I say it is slightly more advanced for two reasons, but it is not insurmountable.  Corn is monoecious, meaning it has male and female flowers on the same plant.  The male flower is the tassel on top and the female flowers are pollinated via the silk on the ear.  One challenge is that the pollen is very fine and travels easily by wind.  It requires an isolation distance of at least 1/4 mile from other varieties that will be receptive during the same window of time.  However, if tree lines, woods or structures separate the corn varieties then shorter distances are probably okay. A minimum of 100 plants should be used for saving corn seed, which is another reason why this may be impossible for those of you with more limited space.  However I have decided to mention it because I have had fun with saving our Painted Mountain Flint Corn for the past few seasons.  I have doubled my planting so that I can selectively harvest the best looking plants for a seed crop and save the rest to grind into flour.

Harvest ears 4-6 weeks after the edible stage when the plants have completely dried.  If a short frost-free season prevents this, harvest ears once the husks turn brown, pull back the husk and continue to dry in a cool and dark environment.  Once fully dry, grip the ears firmly in your hands and twist to remove the seed kernels from the cob and winnow any remaining silk and chaff.  Follow the same instruction for seed storage as mentioned for peas and beans.

 

Try Doing Some Test Crosses

After my stint doing squash pollinations for High Mowing, I have begun playing around with some of my own test crosses at home.  Admittedly, I haven’t come up with anything worth bragging about, but it has been amusing to see the results.  Why bother taking up space in the garden for a silly experiment, you ask?  Well, because you may come up with a really great hybrid, something that has specific traits that you cannot find anywhere else…or because organic hybrids can be really pricy and you might be able to save yourself some money.

To clear up any confusion, since we have a lot of customers who wonder if hybrids are genetically engineered, the answer is no!  A hybrid is simply an intentional cross pollination between two varieties or “parent” strains in the same species.  Genetic engineering is a process where the DNA from one species is inserted into an entirely different species and is done in a laboratory, not the garden.  Some critics of hybrid seed say that they are not sustainable because you cannot plant the seed from a hybrid fruit or veggie and expect the same results.  While this is true, I don’t believe that any of you will be relying solely on your hybrid test crosses.  So, if you are up for giving it a shot, I will walk you through a squash pollination.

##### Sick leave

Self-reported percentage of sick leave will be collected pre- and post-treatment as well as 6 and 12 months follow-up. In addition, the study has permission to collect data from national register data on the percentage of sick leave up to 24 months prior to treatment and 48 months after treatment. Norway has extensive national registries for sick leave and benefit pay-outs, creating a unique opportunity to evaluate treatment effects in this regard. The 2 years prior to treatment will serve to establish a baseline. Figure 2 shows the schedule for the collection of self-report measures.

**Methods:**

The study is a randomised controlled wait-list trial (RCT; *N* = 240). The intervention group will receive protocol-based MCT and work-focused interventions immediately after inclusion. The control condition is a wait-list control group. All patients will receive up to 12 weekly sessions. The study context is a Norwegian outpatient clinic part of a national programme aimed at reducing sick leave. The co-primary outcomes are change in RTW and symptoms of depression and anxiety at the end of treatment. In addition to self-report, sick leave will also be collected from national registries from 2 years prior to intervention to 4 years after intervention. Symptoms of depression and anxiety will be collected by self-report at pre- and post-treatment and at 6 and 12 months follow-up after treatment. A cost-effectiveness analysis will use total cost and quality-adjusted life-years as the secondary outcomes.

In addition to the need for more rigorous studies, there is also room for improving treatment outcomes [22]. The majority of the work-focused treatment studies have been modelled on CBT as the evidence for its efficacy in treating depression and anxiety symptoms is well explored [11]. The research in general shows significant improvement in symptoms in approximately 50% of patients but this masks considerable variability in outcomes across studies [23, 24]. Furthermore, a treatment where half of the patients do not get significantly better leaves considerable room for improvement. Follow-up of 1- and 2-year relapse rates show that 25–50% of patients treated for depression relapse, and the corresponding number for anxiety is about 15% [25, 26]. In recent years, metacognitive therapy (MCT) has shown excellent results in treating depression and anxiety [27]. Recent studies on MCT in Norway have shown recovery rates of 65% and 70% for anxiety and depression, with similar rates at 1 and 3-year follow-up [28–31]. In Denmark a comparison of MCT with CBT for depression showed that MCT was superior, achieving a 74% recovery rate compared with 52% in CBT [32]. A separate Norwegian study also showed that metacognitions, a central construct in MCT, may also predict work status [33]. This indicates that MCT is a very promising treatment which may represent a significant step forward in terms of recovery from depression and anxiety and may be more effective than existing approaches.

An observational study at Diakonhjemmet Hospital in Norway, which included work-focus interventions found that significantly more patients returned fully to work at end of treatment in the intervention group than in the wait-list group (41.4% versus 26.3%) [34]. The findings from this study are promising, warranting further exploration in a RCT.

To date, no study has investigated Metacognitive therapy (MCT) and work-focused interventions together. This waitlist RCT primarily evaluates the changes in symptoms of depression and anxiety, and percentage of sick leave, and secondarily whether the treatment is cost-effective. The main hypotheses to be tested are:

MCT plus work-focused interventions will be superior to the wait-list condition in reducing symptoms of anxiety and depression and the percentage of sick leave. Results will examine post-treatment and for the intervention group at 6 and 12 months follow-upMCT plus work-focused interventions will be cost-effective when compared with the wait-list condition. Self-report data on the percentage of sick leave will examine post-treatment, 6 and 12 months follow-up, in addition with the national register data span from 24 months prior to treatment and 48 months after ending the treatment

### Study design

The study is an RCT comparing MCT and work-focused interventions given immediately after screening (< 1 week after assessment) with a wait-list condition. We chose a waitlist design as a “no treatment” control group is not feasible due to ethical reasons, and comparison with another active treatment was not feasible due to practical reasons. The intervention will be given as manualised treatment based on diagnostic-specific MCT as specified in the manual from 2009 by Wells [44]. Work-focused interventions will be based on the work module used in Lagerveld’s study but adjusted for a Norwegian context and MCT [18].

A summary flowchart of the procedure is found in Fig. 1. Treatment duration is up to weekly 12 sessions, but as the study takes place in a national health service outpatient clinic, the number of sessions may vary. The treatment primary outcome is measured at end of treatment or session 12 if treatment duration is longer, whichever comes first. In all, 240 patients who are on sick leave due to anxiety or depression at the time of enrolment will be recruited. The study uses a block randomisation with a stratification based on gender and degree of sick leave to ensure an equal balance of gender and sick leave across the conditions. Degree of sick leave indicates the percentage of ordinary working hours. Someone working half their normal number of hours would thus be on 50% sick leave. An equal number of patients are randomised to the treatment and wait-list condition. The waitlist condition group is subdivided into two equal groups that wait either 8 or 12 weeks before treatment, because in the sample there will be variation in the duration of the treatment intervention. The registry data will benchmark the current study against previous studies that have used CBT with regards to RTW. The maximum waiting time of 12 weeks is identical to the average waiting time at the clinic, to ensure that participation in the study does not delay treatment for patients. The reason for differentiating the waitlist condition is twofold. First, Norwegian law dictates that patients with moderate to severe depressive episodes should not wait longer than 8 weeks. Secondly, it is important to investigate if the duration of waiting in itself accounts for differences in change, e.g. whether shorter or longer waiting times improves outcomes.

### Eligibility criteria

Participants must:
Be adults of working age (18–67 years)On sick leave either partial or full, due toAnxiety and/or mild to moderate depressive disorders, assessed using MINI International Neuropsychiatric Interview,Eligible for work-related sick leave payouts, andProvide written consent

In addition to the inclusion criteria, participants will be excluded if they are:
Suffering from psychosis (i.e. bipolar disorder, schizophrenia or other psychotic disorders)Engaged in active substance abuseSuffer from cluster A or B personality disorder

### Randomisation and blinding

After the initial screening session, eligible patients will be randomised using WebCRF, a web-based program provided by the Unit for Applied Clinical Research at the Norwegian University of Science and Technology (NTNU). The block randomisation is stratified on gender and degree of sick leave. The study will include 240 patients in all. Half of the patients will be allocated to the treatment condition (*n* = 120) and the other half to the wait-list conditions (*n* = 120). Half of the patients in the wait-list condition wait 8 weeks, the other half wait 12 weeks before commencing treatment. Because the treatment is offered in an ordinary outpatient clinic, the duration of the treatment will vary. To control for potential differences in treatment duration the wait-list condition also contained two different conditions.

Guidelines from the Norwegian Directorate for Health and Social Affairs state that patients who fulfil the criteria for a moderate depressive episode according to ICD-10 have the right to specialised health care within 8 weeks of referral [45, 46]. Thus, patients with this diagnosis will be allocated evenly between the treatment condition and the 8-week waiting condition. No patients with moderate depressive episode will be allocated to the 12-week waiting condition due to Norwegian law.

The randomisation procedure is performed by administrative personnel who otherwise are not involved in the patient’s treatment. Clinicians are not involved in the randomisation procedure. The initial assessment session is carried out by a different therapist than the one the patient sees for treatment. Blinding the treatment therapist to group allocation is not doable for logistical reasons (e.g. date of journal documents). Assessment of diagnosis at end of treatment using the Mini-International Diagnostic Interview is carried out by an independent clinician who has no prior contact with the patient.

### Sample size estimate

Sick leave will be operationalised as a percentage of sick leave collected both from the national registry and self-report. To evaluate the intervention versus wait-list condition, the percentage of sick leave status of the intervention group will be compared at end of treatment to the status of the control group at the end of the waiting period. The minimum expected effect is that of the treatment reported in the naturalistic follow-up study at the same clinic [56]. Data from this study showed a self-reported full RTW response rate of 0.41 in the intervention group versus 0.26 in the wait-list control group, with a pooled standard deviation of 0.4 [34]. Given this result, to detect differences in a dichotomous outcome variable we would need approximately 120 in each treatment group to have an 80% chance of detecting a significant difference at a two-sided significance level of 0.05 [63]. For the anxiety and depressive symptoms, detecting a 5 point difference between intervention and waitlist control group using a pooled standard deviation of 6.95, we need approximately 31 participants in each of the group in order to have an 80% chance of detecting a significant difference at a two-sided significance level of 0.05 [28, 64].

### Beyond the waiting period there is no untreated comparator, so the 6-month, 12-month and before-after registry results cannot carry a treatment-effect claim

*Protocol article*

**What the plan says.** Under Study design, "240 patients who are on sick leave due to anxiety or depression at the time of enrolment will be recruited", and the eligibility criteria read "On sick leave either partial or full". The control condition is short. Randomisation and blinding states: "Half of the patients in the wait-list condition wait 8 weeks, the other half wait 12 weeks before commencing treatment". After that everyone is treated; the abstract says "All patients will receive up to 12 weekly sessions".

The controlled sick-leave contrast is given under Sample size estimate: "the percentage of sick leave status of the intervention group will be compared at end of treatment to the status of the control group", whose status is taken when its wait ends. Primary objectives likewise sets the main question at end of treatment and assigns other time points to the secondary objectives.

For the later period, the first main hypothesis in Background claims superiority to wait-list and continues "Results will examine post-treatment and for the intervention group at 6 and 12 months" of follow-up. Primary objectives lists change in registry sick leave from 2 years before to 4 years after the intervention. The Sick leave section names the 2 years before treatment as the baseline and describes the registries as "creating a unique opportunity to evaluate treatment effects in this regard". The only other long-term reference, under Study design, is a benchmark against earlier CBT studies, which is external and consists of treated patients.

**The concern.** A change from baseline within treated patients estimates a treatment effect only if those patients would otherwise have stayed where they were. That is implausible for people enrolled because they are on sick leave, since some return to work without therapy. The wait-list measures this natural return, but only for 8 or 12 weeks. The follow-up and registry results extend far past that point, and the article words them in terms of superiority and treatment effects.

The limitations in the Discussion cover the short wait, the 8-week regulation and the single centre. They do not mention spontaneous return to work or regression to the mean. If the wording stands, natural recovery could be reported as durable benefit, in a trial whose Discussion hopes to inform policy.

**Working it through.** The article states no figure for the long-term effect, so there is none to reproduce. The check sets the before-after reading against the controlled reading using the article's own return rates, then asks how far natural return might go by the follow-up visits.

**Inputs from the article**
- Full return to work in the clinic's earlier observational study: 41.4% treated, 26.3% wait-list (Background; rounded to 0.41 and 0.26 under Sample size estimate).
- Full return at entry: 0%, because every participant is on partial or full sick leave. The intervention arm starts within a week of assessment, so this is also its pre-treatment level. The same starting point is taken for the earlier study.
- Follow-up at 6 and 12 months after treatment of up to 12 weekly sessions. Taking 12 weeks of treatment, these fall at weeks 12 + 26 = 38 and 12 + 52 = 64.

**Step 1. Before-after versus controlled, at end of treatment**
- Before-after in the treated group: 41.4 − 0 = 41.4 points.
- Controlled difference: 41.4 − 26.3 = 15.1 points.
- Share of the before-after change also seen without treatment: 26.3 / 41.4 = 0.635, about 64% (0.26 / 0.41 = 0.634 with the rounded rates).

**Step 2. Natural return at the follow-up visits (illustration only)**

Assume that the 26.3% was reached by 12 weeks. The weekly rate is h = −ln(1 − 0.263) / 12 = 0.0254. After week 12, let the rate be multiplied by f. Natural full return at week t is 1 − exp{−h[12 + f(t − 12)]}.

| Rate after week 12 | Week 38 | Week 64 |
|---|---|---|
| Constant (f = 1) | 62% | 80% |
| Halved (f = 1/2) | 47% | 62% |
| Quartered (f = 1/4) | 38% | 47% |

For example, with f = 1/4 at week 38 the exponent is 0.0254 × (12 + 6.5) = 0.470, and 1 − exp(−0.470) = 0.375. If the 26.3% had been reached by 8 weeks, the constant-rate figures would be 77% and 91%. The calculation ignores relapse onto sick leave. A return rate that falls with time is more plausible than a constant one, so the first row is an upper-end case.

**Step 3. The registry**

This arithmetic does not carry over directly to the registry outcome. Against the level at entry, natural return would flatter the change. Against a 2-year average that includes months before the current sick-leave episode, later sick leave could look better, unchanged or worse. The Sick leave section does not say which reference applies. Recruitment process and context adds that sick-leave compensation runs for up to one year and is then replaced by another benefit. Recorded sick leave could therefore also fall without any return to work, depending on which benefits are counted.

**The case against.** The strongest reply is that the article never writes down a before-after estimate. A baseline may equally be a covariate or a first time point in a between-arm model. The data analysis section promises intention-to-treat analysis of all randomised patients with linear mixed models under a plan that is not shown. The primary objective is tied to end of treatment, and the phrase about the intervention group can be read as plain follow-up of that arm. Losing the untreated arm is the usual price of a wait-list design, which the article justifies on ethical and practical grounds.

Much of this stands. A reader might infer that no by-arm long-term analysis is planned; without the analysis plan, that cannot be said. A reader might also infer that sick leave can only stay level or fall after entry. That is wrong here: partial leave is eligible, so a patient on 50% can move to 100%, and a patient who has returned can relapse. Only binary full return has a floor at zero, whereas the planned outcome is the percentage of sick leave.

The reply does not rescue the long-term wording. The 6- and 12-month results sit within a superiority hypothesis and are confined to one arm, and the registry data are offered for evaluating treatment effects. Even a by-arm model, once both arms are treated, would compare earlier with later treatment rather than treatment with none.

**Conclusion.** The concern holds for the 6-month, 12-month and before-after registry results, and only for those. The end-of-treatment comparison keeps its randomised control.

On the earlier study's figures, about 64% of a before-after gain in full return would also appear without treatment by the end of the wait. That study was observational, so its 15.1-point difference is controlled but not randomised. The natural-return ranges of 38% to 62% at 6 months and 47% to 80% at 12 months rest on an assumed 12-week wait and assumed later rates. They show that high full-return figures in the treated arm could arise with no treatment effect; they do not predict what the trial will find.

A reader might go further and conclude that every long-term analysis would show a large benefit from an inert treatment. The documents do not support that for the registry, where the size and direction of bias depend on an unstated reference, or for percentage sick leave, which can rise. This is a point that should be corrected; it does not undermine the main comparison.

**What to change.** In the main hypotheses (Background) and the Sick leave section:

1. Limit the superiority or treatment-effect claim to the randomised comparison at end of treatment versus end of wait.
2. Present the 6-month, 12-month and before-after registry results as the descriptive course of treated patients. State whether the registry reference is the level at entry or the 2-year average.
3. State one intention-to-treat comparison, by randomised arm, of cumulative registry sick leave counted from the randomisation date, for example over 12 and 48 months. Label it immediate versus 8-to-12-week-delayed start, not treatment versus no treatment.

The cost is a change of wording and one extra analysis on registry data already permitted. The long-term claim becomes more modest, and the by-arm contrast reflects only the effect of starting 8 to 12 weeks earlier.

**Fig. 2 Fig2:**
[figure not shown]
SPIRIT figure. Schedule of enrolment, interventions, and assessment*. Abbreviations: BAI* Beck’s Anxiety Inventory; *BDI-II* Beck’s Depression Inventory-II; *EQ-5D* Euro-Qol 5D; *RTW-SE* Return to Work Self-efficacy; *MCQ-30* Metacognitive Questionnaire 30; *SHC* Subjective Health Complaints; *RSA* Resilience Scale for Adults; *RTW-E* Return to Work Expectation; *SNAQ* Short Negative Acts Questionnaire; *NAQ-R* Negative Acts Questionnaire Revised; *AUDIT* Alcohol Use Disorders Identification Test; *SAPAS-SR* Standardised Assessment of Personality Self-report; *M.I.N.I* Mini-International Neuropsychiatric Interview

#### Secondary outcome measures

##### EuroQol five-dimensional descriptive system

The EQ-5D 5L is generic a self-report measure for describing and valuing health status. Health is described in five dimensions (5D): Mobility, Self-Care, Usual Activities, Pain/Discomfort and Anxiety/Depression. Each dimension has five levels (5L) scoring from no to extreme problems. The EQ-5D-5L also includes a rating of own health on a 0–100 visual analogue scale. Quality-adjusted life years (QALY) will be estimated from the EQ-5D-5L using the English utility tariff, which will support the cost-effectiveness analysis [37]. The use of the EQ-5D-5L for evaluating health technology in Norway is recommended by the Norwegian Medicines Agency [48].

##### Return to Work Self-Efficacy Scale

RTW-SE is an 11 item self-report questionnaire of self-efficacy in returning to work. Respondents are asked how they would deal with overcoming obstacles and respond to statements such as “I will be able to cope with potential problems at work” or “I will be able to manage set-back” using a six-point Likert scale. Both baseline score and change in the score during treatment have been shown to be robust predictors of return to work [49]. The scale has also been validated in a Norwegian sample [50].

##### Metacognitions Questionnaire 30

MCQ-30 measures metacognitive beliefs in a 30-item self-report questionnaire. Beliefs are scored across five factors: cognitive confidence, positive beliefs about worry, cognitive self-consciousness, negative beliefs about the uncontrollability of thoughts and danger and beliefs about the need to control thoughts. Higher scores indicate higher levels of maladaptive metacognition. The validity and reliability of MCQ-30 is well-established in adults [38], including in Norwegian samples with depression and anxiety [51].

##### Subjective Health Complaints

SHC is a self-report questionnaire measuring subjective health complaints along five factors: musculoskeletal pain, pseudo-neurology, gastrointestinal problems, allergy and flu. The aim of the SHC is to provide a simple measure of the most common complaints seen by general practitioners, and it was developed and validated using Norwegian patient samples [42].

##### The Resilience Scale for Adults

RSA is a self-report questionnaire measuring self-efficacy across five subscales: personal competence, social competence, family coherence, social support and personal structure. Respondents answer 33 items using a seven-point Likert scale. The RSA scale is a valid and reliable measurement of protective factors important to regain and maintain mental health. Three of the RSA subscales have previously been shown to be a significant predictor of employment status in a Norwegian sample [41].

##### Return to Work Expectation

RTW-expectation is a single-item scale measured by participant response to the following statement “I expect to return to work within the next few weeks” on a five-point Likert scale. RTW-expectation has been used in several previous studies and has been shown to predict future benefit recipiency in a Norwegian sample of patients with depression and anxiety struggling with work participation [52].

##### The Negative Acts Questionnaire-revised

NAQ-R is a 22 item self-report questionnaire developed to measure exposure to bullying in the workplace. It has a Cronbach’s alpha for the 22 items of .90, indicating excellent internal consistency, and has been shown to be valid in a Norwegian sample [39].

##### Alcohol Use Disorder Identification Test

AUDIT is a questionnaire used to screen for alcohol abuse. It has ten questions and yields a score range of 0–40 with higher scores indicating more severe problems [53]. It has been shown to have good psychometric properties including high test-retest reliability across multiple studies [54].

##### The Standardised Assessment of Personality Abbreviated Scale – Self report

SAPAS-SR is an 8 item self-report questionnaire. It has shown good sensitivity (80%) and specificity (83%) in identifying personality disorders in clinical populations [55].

Creating a Hybrid Summer Squash

First you need to find 2 varieties with separate desirable traits.  For instance, say you want to try for a bright yellow patty-pan type summer squash with resistance to powdery mildew.  Try crossing Benning’s Green Tint, a pale green heirloom patty-pan type with Success PM Straightneck summer squash.  I’ve never tried this particular cross, but maybe I’ll try it this summer and follow up with my results.  All you need are:

  • a few plants of each variety
  • some bread-type twist ties
  • some flagging ribbon
  • a permanent marker

Squash plants are monoecious, meaning each plant will produce male and female flowers.  The female flower can be recognized by its ovary, which looks like a tiny squash at the base of the flower.  Male flowers do not have an ovary.  The female flowers are only receptive to pollen the first morning that they are open so you will need to familiarize yourself with what the squash flowers look like the eve before the blossom opens.  They will be bright orange and very full, but you may want to mark some and revisit in the morning to see if you’ve got it right.  Once you have learned to identify the flower at this stage, you will want to peruse your garden in the evening to find which flowers are ready for opening the following morning. (For a visual presentation of the following information, check out our video “Hand Pollinating Squash“)

  •  Select some male and female flowers from each variety, pinch the flower bud closed, and use a twist tie to gently close off the flower, so that in the morning when it opens, it is actually closed off to the bees (who would most definitely get to it first).
  • The following morning, you will want to choose the plants that you wish to cross, say a male flower from a Benning’s Green Tint plant and female flower from a Success PM Straightneck plant.